After you introduce a new feature, change a policy, or remove something, knee-jerk reactions will pour in.
Resist the urge to panic or make rapid changes in response. Passions flare in the beginning. That’s normal. But if you ride out that first rocky week, things usually settle down. People are creatures of habit. That’s why they react to change in such a negative way. People often respond before they give a change a fair chance.
Also, remember that negative reactions are almost always louder and more passionate than positive ones. In fact, you may hear only negative voices even when the majority of your customers are happy about a change. Make sure you don’t foolishly backpedal on a necessary but controversial decision.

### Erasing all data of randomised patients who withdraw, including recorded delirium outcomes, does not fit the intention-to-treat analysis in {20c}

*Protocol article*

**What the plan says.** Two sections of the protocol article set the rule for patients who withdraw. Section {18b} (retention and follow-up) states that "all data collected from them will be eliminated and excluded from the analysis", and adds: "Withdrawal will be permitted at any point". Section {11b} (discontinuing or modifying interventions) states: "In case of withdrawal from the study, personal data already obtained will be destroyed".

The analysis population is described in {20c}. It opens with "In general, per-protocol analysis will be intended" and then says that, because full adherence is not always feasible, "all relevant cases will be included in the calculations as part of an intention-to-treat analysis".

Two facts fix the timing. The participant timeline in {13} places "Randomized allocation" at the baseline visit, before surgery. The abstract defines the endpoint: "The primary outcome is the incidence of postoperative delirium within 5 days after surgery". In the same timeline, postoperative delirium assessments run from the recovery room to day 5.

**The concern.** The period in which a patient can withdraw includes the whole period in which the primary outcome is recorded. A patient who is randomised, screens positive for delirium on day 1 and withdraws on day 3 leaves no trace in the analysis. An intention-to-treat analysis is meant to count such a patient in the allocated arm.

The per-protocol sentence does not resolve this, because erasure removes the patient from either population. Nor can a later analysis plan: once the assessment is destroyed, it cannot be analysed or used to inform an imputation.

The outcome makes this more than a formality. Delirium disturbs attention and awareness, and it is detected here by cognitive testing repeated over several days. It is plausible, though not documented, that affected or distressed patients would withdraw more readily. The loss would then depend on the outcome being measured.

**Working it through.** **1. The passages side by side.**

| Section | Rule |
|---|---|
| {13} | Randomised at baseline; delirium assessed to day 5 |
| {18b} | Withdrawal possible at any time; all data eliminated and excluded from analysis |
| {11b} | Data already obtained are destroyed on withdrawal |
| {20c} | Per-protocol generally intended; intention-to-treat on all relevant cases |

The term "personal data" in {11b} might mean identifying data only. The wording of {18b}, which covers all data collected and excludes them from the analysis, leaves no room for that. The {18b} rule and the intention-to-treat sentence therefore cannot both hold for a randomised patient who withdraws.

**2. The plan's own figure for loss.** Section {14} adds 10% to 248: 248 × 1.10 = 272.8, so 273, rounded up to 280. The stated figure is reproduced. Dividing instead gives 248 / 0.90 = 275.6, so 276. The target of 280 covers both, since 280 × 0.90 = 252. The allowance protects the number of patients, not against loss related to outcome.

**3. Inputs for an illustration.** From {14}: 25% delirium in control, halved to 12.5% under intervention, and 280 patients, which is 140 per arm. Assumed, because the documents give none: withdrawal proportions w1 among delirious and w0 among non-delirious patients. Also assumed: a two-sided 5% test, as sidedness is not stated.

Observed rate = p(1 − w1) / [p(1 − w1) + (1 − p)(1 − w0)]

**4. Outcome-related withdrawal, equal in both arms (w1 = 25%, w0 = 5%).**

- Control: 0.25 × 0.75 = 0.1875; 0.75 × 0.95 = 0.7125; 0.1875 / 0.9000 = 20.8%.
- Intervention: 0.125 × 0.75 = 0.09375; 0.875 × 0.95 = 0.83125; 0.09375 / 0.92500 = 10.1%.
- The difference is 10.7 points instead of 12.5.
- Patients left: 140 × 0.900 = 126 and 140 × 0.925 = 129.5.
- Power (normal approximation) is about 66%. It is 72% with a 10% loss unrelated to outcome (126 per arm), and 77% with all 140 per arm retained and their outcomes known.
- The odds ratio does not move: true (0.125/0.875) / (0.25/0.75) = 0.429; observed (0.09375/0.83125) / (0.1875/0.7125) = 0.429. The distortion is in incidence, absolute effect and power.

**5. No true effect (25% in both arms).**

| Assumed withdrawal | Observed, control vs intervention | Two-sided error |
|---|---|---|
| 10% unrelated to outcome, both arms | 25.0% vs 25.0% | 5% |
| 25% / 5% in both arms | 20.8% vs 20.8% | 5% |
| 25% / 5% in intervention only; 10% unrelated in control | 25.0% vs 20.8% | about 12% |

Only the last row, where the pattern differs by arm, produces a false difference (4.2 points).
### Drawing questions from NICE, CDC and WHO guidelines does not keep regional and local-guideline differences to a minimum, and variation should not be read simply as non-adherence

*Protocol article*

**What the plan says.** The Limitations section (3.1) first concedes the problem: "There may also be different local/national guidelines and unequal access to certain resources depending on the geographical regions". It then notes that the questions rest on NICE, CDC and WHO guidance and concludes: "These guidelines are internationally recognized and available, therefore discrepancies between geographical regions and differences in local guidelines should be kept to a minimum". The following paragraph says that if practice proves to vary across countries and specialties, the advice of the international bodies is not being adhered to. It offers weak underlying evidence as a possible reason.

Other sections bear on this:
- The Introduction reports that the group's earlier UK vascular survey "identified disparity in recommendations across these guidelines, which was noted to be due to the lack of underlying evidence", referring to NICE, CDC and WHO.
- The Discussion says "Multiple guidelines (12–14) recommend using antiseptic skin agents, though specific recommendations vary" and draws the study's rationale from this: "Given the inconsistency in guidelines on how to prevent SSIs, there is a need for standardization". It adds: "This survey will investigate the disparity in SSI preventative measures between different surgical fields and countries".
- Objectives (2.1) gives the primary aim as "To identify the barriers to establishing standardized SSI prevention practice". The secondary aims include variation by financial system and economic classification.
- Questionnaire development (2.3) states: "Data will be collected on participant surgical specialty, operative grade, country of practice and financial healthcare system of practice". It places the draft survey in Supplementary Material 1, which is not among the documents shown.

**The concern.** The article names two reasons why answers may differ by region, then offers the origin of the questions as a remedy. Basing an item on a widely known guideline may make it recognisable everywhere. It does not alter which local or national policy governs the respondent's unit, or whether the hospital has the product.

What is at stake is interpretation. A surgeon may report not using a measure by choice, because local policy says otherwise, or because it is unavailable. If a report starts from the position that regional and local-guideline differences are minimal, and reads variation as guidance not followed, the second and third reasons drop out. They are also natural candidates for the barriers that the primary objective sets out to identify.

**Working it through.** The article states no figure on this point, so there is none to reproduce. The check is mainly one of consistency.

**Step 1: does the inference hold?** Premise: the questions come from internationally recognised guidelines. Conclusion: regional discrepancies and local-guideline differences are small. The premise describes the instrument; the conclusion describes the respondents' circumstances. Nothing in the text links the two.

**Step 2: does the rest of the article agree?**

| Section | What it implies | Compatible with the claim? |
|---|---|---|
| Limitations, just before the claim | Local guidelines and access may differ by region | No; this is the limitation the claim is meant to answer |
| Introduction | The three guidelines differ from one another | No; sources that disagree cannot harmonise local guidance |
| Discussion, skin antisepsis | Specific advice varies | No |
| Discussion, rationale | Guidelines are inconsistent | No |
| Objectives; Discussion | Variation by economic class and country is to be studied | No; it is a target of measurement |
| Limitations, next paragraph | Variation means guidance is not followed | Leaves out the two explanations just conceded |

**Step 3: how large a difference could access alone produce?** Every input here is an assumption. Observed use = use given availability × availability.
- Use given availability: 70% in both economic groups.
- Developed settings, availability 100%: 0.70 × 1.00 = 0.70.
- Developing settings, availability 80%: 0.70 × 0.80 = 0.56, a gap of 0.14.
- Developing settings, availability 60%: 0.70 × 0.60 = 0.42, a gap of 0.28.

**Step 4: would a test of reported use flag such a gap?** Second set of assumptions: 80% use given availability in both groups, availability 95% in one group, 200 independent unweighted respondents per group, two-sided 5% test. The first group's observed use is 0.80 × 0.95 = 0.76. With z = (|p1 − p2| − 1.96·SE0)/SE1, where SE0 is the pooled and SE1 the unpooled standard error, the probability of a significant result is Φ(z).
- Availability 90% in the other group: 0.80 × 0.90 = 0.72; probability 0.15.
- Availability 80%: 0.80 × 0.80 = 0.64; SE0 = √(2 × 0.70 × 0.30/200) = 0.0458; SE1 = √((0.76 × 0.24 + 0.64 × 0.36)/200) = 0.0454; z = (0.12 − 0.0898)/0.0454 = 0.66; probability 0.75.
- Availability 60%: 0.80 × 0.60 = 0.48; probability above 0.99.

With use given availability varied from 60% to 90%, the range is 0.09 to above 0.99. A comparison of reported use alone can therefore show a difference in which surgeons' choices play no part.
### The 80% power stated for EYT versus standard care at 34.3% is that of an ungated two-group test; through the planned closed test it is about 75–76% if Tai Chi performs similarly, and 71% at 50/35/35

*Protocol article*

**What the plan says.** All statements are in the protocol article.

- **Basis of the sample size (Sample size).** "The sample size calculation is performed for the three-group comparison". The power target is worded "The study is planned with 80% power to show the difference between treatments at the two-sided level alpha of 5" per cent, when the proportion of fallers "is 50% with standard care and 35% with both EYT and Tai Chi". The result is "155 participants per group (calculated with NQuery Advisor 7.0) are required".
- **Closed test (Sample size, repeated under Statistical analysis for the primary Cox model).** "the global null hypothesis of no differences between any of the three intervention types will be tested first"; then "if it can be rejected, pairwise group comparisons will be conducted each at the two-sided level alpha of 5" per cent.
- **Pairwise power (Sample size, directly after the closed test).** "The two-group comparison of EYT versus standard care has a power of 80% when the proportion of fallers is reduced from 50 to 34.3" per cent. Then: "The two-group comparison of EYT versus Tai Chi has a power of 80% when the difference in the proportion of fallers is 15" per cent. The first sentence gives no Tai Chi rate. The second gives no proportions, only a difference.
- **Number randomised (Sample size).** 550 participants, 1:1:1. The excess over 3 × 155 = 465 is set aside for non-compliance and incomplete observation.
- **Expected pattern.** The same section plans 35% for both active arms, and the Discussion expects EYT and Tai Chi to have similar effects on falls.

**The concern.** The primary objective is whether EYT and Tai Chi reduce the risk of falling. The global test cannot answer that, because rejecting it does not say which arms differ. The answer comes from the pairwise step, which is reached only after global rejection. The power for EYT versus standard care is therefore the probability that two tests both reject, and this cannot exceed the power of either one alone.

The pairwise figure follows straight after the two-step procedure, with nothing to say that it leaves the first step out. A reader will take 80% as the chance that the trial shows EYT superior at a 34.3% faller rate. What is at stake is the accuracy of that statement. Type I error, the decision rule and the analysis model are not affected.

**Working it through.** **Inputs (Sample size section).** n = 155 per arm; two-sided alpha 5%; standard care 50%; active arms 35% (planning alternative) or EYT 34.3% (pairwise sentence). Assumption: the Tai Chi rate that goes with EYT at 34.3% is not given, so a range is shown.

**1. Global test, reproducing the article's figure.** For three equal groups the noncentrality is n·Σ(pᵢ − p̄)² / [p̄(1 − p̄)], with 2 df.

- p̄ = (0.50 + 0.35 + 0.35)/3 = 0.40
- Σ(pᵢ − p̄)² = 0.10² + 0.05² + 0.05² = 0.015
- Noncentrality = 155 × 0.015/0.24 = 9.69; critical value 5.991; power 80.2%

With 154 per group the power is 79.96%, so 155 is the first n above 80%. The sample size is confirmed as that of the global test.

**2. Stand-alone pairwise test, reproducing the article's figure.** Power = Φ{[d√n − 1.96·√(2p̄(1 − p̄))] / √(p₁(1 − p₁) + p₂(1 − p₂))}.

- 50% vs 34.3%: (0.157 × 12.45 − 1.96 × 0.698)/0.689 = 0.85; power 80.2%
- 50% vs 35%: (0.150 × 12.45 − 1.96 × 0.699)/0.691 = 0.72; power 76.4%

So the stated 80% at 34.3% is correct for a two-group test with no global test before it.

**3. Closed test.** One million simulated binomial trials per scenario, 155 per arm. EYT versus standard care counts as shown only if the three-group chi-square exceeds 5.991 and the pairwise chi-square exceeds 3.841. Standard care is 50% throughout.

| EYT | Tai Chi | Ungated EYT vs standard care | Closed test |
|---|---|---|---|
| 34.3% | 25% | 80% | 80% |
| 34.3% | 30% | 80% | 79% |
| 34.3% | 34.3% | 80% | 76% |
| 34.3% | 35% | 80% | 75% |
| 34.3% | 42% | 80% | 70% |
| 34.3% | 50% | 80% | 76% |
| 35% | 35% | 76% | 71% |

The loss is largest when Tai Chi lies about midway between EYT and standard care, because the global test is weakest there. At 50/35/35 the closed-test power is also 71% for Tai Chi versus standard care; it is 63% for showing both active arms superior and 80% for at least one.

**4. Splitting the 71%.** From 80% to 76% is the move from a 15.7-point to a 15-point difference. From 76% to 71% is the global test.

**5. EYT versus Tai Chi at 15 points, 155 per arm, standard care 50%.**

So when people complain, let things simmer for a while.
(1) Even if you wait a week, how do you know then if you made a genuine mistake? True, reacting to immediate complaints can be a mistake. But shutting yourself off from user feedback is risky.
(2) It’s easy to react emotionally to negative feedback. But as Eli Hoffmann (SA’s VP Content) points out, a torrent of user complaints shows that people really care about your product.